by Christopher Harbin

Joy Squelched in Fear
Christopher B. Harbin
Matthew 8:28-34

We began the season of Advent three weeks ago talking about hope. The Jews were full of hopes, even if they did not expect them to be fulfilled exactly the way God had planned. Their expectations ruled a good part of their thinking and directed how and where their hope could come to be fulfilled. Distancing themselves from such expectations, it was difficult to see much beyond their discomfort with the fact of God not proceeding according to the norms of their thought. Fleeing from these determinations caused them fear and anxiety, such that they could not celebrate God's grace and love with pleasure. It was not simply the Jews that acted this way. It seems that we all act at least in part in the same manner. When God does not obey our ideas, are we able to celebrate with happiness and joy, or do we squelch what should be a celebration of joy because of our fear of the unknown?
Jesus arrived in an unexpected manner in Bethlehem. He also arrived in unexpected ways in many other places through which he passed. His arrival in Jerusalem caused wonder and agitation. His return as an adult to Nazareth provoked problems and anger. When he arrived in the region of the Gadarenes, it was no different. He encountered people who were unprepared to receive him. He arrived to offer a freedom for life according to the ample norms of God's grace. The people were not ready to such. They worried too much over daily concerns, such that it was not possible for them to see the liberal quality of divine grace as evidenced in the words and actions of Jesus. They had a box into which God was supposed to act and He did not obey their rules. To the Jews, the Gadarenes did not obey the rules, but they had the same perspective regarding the Jews and Jesus, as well.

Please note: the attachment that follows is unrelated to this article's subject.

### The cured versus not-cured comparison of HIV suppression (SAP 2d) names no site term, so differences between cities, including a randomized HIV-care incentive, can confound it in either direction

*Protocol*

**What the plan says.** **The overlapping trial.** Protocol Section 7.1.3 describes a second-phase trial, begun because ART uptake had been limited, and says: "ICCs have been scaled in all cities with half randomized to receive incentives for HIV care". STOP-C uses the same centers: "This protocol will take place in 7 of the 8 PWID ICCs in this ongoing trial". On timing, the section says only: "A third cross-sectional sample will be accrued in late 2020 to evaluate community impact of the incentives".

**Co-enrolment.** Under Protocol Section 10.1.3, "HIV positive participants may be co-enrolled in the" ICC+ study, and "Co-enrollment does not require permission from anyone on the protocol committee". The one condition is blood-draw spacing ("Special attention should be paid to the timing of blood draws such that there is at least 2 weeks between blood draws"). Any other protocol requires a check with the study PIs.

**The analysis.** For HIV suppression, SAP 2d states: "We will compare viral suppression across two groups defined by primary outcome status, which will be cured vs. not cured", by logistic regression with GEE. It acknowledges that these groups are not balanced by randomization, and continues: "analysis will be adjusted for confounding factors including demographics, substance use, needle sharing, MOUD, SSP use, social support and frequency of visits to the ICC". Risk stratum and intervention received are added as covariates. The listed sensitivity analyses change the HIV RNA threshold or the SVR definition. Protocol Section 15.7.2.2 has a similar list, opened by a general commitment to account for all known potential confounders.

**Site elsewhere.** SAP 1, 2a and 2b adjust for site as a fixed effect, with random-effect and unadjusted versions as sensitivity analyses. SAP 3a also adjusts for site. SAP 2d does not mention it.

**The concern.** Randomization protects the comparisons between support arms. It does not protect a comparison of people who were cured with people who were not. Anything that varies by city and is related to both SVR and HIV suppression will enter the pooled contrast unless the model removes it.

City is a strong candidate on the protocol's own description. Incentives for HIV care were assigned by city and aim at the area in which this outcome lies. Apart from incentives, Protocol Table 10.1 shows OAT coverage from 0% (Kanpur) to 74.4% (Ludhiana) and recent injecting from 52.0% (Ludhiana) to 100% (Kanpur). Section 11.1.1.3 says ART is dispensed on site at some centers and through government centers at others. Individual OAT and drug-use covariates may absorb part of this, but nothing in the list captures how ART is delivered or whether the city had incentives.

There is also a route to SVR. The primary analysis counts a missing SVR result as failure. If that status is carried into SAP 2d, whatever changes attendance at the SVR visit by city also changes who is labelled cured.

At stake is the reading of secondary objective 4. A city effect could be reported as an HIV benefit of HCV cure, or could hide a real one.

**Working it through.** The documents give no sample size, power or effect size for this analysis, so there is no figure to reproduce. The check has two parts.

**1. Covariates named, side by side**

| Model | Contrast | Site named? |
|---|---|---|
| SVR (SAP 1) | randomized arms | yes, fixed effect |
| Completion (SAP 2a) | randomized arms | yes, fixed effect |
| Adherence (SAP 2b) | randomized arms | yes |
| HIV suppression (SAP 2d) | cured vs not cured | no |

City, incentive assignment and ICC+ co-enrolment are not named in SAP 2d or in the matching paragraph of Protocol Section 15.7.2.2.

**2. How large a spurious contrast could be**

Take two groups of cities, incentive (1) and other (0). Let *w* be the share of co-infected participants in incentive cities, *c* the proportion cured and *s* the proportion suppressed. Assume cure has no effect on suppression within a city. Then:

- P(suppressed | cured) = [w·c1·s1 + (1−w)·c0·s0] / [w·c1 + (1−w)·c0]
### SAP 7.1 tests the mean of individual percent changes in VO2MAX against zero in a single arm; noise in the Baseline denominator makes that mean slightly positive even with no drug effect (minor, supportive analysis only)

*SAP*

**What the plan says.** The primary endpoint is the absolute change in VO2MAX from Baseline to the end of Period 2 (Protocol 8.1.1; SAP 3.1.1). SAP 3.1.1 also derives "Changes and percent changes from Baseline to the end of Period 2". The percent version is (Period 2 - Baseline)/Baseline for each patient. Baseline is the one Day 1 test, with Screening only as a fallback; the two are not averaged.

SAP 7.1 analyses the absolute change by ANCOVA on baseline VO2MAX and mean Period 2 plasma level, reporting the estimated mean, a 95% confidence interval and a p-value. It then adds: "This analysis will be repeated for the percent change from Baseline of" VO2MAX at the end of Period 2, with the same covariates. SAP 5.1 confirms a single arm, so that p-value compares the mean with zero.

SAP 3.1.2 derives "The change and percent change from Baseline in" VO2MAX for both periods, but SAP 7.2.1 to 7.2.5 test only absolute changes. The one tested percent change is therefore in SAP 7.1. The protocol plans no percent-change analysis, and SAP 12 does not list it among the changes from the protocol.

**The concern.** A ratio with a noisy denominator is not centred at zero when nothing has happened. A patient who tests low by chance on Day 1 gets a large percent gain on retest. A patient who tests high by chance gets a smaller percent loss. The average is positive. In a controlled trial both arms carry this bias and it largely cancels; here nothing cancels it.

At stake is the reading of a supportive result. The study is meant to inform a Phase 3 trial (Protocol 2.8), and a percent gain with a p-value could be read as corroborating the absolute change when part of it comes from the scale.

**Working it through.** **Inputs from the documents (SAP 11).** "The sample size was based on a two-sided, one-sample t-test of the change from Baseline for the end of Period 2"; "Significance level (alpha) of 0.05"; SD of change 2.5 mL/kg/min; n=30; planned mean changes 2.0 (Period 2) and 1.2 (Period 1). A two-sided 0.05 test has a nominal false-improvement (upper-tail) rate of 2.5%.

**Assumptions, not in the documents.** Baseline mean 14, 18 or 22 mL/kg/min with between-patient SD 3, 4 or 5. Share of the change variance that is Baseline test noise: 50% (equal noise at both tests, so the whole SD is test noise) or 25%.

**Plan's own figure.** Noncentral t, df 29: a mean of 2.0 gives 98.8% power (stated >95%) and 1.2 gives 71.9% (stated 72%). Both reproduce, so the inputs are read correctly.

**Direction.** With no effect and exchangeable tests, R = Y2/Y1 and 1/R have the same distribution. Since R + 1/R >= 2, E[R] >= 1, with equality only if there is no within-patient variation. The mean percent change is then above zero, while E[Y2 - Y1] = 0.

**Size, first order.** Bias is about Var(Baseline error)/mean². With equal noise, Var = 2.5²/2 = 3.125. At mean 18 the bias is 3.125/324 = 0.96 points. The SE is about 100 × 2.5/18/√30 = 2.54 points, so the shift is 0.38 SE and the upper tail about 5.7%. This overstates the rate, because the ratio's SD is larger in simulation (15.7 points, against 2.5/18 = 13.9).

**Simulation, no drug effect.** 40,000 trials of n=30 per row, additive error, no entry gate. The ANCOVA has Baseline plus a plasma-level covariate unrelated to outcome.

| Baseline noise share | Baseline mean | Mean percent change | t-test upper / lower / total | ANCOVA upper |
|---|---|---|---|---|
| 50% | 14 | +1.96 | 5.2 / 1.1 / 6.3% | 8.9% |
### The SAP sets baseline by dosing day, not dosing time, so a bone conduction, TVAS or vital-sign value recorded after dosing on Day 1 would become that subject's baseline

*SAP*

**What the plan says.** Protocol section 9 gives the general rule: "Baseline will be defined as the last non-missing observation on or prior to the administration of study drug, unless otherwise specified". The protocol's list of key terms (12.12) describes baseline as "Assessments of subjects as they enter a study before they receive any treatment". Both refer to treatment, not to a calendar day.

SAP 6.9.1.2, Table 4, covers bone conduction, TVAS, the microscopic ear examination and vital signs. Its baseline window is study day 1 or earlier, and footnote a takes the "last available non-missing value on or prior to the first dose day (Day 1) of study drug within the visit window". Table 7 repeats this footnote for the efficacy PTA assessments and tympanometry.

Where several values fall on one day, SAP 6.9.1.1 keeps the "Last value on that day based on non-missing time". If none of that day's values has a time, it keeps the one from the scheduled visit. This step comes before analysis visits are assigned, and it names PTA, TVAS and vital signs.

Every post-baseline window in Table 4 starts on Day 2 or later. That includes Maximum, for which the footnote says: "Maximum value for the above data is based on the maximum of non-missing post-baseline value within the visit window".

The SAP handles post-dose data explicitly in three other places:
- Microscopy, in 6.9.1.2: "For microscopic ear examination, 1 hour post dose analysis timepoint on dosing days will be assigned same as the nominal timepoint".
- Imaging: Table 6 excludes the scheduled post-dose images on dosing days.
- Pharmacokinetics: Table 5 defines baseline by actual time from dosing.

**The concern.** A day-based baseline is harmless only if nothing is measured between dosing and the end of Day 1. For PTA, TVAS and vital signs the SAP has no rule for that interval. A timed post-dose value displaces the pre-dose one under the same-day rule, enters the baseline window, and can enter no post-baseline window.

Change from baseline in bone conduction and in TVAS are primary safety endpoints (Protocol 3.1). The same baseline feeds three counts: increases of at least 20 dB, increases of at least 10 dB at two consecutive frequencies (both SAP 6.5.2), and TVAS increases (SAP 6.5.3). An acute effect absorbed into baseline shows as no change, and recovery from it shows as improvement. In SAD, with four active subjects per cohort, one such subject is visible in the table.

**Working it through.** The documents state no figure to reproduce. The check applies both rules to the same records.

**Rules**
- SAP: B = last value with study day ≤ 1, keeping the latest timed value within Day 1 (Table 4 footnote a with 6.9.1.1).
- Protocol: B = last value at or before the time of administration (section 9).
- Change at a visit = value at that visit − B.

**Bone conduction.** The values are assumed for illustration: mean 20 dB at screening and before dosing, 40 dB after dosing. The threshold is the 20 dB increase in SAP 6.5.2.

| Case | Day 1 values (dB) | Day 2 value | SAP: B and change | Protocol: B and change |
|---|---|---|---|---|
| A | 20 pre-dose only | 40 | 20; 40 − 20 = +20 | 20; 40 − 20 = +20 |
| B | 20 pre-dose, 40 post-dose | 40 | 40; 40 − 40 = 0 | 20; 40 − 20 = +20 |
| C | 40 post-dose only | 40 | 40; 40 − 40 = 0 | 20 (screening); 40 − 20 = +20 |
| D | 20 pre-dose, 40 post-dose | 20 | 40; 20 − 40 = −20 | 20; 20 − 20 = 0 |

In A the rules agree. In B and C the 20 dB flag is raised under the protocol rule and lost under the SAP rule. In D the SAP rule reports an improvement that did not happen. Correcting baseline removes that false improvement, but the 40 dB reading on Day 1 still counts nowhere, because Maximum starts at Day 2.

They were occupied with the business of living. They all had their tasks and to look at life from a distinct perspective would cost them energy th ...

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